Monday, February 10, 2014

AT Project in VA: Sinking Creek Mountain & The Keffer Oak



Appalachian Trail Project in VA – 8/31/13 – Labor Day Weekend – VA 630 to Craig Creek Road – 10.5 miles

Glacier National Park was great but there’s no place like home, Dorothy!  And I have a personal hiking challenge to continue pursuing and a helpful husband willing to go along.  So just a few days after arriving home from The West, a plan hatched – starting with Virginia Tech football.  See, the Hokies were playing Alabama at the Georgia Dome in Atlanta on Saturday and we didn’t have tickets.  What is the next best place to watch the game?  At Hokie House in Blacksburg, VA.  And what is near Blacksburg?  That’s right – the Appalachian Trail.

Very early on Saturday morning, with Jim’s bike and my backpack in the car, we drove the scenic route to one of the many places where the AT crosses the back roads between Pearisburg and Roanoke, VA.  We love cruising these country roads past farms and fields, me gazing at the nostalgic scenery and Jim evaluating the asphalt rolling up and down with the ungraded terrain.  A good old-fashioned road map is essential because a GPS won’t find a pull-off on narrow pavement after the third one-lane-wide bridge crossing.  Since we’re starting a little late in the morning and hoping to finish in time for a shower before kickoff, a 10-mile hike seemed just about right.  And while I’m hiking Jim will be pedaling past the pastures.

Thar she goes, hiking trail north – right?

The late summer flower show was in full swing both overhead and underfoot

Lobelia

Wingstem or yellow ironweed

At the first half-mile I reached a majestic old sentinel of the forest called the Keffer Oak.  Named for Rex Keffer, a former landowner, the oak is one of the largest living trees on the AT, estimated to be more than 300 years old and between 18 and 20 feet in circumference.  Nobody here to take a picture of me beside it, but its size in relation to the fence says it all.  My hiker friend Judy likes to hug big trees and thank them, so I patted old Keffer and thought of her.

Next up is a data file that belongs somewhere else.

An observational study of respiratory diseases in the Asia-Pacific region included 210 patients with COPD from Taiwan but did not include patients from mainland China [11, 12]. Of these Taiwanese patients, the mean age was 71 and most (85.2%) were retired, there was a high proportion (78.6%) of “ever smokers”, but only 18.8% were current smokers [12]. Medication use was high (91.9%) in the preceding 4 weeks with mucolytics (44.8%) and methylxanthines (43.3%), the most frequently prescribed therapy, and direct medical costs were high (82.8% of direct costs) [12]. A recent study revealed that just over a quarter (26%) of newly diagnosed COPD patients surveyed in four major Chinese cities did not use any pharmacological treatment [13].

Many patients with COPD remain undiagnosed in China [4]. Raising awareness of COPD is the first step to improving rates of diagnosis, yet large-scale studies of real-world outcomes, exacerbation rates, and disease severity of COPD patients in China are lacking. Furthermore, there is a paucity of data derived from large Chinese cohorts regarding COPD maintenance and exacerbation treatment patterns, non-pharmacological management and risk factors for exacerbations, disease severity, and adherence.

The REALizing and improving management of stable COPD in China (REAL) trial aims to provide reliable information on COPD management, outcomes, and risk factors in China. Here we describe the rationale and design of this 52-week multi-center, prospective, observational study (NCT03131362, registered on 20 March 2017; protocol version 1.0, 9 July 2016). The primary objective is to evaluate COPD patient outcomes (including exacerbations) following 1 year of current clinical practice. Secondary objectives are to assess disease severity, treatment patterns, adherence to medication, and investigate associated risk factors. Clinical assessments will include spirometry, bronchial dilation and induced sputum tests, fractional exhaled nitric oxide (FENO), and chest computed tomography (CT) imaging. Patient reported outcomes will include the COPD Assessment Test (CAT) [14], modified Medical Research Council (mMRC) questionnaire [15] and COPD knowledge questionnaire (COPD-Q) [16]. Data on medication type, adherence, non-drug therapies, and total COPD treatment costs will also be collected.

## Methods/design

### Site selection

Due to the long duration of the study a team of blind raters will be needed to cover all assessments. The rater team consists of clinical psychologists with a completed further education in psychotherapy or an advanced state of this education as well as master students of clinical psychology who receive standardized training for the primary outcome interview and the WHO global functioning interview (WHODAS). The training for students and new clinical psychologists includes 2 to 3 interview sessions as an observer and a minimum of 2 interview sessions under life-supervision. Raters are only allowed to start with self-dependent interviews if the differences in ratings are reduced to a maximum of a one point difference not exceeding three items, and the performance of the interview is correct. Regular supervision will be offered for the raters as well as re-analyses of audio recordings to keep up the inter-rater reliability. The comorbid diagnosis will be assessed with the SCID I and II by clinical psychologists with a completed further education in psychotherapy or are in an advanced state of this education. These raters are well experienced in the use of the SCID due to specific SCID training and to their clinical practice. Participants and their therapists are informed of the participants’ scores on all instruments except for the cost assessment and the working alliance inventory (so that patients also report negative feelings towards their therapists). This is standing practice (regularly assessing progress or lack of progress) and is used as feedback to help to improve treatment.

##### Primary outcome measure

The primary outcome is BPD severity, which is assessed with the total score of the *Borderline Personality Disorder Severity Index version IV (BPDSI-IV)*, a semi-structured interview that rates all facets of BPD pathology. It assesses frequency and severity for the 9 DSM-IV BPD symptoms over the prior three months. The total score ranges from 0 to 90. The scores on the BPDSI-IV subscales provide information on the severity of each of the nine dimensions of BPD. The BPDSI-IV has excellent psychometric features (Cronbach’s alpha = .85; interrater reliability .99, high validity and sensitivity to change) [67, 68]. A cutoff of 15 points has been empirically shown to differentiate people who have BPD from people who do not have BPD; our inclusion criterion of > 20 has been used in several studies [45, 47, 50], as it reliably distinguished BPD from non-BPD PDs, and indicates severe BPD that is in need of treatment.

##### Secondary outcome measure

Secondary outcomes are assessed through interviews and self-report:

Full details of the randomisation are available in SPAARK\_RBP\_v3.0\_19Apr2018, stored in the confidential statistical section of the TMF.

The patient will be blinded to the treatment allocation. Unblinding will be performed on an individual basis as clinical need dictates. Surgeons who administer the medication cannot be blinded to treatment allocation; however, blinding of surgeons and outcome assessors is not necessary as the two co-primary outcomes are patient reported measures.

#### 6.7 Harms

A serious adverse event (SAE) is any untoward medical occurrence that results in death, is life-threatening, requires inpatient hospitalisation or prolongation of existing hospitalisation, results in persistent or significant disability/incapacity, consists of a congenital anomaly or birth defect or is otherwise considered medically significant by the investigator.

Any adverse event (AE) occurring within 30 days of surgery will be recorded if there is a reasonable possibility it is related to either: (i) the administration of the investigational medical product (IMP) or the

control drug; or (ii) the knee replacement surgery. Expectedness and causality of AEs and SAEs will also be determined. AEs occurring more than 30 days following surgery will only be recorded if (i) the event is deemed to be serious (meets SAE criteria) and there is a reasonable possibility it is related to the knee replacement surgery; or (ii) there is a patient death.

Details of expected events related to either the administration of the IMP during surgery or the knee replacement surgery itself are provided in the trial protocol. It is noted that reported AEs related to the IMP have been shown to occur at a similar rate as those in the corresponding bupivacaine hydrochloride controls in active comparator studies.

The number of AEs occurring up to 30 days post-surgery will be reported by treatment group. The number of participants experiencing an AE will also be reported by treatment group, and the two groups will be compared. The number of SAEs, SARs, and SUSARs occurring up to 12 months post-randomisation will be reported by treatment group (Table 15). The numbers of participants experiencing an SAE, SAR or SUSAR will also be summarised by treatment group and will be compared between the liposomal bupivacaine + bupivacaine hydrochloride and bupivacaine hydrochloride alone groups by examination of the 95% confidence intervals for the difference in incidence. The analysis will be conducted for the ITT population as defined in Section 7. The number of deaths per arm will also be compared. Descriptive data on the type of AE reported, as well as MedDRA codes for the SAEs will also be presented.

Next the trail passed through open pasture with stiles over fences (no cows today but evidence that this was their territory) and entered the woods again at the base of Sinking Creek Mountain, where it switchbacked steadily up, passing under power lines where more field flowers bloomed in profusion.

New York ironweed

A thistle makes a good rest stop

Whorled wood aster






The climb felt great, all that Glacier condition- ing paying off, heart pumping, legs working, sweat dripping, soaking wet (sounds like fun so far?)  At the top I settled into the rhythm of a long ridge walk along Sinking Creek Mountain, called an unofficial continental divide because the waters that flow down the western side of the ridge flow via Sinking Creek Valley and the New River, ultimately to the Gulf of Mexico, while the waters that course down the eastern side enter Craig Creek, combine with the James River and eventually reach the Atlantic Ocean.  Isn’t nature perfect?